Are you a proponent of capitalism who believes that free trade and free market thinking has spread smoothly throughout the world? Naomi Klein’s The Shock Doctrine by Naomi Klein will turn that perception on its head.
Klein writes about the propagation in the 20th century of free market thinking, otherwise known as the theory of neoliberalism, which supports eliminating price controls, deregulating capital markets and lowering trade barriers.
At its core, the theory believes that when a market is left to its own devices and is at equilibrium, it “would create just the right number of products at precisely the right prices, produced by workers at the right wages to buy those products — an Eden of plentiful employment, boundless creativity and zero inflation”. It advocates that government intervention in the markets should be minimised and businesses given as much freedom as possible to conduct their activities.
The key figure behind this theory is the late Milton Friedman, who was a professor at the University of Chicago for three decades and who was awarded the Nobel Memorial Prize in Economics in 1976. Friedman and his disciples — proponents of neoliberalism— played a pivotal role in the adoption of neoliberalism policies by Latin American governments then.
Many believed that Friedman, together with the US government and Central Intelligence Agency (CIA), brought benefits to South American countries by converting their economies from socialist to capitalist.
But Klein does not agree. Instead, she is of the view that they created social unrest and extreme inequality in the region, which can still be seen today. The process also involved bloodshed, major violations of human rights and the sacrifice of countless people in those countries.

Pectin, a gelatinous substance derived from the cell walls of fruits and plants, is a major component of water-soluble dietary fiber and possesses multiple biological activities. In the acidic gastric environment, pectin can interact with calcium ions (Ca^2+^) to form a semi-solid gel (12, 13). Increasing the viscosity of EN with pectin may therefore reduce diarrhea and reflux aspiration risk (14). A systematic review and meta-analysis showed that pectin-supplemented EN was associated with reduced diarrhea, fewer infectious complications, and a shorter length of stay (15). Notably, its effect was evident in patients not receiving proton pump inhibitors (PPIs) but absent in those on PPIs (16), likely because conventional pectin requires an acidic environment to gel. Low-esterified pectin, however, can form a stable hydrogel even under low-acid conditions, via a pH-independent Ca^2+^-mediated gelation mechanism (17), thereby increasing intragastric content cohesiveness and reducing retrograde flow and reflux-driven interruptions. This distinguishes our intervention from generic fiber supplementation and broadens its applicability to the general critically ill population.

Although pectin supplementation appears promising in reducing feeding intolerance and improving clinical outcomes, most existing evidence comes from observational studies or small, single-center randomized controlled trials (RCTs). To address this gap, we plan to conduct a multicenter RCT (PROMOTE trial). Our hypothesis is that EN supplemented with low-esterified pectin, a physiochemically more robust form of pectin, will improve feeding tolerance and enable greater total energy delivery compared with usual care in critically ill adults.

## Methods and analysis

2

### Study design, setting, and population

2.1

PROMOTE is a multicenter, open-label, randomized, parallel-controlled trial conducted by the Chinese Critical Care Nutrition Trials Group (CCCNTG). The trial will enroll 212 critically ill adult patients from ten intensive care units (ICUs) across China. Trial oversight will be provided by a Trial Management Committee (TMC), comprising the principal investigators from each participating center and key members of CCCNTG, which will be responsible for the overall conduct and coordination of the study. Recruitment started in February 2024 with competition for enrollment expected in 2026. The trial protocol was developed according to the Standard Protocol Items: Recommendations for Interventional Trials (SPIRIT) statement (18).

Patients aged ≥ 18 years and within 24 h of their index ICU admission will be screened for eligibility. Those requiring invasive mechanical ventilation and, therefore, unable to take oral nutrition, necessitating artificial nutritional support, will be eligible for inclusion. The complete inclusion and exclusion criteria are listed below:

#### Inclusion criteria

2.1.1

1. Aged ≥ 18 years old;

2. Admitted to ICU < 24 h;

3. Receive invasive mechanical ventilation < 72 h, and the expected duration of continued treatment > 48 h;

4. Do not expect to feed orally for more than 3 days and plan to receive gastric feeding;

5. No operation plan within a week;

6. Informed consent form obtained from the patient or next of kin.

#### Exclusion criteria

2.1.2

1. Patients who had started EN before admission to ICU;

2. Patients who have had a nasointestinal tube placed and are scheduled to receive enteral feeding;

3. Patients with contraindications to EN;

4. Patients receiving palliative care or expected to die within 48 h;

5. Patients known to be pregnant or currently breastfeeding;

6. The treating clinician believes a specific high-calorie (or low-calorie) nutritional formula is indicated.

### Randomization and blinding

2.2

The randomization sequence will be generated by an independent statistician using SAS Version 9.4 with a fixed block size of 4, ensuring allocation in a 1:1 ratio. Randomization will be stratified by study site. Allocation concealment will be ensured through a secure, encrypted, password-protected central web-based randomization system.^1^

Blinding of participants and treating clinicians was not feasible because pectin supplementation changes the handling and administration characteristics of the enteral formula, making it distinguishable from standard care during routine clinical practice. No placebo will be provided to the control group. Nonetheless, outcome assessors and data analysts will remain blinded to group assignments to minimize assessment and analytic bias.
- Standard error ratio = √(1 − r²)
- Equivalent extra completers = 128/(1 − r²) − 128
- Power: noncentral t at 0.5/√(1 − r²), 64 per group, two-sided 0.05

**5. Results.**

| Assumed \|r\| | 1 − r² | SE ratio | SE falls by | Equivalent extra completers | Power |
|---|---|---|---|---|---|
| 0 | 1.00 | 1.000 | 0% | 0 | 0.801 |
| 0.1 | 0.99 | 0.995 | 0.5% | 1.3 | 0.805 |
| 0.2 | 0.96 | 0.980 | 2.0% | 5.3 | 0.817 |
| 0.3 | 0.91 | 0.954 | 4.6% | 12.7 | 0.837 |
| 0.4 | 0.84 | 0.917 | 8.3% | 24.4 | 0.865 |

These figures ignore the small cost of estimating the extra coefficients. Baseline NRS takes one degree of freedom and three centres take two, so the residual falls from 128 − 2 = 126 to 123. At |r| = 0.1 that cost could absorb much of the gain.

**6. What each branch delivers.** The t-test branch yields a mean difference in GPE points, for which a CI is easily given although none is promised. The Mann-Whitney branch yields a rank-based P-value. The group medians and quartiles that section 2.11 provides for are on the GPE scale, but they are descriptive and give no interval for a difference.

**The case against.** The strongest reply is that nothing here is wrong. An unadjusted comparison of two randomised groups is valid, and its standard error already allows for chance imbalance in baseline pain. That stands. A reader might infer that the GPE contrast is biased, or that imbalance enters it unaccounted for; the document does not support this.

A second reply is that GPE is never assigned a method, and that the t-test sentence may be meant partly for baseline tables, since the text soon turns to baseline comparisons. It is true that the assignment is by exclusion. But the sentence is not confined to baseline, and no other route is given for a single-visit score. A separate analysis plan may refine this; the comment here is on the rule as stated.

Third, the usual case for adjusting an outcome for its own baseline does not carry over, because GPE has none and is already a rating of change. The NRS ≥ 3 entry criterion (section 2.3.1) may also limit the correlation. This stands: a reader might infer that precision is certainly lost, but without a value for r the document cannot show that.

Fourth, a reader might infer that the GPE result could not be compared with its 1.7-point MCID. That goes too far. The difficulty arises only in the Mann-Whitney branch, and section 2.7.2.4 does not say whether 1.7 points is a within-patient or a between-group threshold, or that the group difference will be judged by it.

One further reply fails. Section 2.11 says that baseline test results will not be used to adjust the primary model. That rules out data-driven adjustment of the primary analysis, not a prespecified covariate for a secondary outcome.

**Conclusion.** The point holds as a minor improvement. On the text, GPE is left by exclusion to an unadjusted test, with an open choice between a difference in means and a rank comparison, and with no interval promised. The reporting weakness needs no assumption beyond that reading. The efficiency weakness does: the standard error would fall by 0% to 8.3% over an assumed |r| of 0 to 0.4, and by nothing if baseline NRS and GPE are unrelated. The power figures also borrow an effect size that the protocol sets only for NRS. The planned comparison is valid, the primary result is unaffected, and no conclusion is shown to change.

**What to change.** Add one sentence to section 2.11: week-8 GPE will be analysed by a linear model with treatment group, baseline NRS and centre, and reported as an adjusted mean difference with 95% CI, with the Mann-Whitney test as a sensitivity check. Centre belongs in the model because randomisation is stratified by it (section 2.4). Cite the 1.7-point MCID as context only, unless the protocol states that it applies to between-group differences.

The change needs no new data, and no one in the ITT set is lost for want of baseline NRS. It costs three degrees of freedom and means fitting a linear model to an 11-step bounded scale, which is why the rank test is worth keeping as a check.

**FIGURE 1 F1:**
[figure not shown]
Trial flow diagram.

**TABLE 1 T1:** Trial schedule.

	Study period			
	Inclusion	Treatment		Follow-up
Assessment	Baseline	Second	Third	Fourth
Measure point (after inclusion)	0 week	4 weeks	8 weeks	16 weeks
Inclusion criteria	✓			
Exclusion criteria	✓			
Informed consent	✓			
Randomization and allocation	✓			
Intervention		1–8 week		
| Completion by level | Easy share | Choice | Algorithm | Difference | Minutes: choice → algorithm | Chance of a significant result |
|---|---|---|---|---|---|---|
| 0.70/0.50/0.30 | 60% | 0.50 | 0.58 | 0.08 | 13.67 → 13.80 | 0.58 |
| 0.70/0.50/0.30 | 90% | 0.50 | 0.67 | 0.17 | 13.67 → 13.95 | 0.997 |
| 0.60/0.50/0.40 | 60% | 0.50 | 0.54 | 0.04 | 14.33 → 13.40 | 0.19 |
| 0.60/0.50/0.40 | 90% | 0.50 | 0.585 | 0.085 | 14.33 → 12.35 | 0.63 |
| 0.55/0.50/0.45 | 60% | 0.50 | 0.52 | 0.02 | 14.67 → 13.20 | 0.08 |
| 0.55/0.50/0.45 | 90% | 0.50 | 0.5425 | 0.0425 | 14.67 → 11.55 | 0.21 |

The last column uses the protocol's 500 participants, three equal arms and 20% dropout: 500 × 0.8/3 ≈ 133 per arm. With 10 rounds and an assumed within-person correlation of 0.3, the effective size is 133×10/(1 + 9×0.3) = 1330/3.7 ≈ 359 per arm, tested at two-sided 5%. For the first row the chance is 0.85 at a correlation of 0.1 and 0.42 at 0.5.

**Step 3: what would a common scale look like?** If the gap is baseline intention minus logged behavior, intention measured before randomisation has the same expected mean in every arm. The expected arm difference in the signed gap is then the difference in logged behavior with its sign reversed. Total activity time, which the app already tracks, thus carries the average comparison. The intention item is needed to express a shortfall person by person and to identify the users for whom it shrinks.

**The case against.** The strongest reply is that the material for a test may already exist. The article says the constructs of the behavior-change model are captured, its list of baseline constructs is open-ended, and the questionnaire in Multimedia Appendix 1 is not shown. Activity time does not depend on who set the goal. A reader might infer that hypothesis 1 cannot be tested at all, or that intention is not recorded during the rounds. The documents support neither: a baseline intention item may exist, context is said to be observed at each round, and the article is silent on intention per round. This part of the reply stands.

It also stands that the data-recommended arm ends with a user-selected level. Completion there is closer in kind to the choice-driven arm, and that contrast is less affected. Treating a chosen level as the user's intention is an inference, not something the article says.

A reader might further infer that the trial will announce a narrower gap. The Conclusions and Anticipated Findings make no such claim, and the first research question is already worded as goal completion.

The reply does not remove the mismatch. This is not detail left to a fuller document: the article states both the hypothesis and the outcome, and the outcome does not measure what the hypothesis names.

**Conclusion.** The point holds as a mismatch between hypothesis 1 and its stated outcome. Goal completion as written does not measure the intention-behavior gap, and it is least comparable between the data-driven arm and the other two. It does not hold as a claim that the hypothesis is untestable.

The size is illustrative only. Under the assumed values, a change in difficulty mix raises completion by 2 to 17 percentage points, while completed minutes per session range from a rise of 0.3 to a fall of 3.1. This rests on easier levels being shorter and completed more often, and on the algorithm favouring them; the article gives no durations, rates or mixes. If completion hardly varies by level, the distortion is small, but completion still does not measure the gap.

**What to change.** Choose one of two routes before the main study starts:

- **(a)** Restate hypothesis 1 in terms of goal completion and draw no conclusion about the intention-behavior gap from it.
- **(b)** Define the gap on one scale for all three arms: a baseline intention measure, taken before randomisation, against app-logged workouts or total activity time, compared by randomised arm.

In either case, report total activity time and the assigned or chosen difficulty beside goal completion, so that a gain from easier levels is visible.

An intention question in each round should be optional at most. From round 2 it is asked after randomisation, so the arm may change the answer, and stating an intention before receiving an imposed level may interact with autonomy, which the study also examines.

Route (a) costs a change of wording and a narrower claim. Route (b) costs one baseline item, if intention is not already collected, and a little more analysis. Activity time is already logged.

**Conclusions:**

For instance, the book highlights that neoliberal policies were implemented by Chile’s Augusto Pinochet, a dictator who seized power through a coup d’état that overthrew its democratically elected socialist president, Salvador Allende. Bolstered by the support of the US government, Pinochet deployed tanks and fighter jets to attack the presidential palace, while Allende fought the army from inside the building with 36 followers as he refused to organise his supporters into an armed defence league. He was later found dead.
Pinochet then formed a military government which saw the Chicago Boys (a group of prominent economists the majority of whom were educated at the University of Chicago) rise to power to help the new government implement new economic policies conforming to neoliberalism. Friedman would later visit Pinochet to provide him with advice.
Some may argue that political changes and economic policies are separate matters. But the author demonstrates that this is untrue through research and extensive interviews. She claims that the Chicago Boys had fully anticipated the regime change and played critical roles in helping the Pinochet government implement new economic policies. These changes were possible only because they were brutally forced upon the people through collaboration between the military government, economists and corporations.
To Klein, corporations were directly responsible for civilian blood spilt in the Southern American countries. For instance, when a right-wing military government took power in Argentina in 1976, Ford and several multinational companies which previously operated in a socialist environment were pleased. Ford supplied cars to the military and, in exchange, the government helped the company in “ridding the assembly lines of troublesome trade unionists”. The Ford Falcon sedan, for instance, was used for thousands of kidnappings and disappearances back then, the author says.
She also writes that the “Ford factory in suburban Bueno Aires was turned into an armed camp; in the weeks that followed, it was swarming with military vehicles including tanks and helicopters buzzing overhead” while “a detention centre was set up inside the factory gates” and workers tortured. Similar and far worst incidents are described in the book.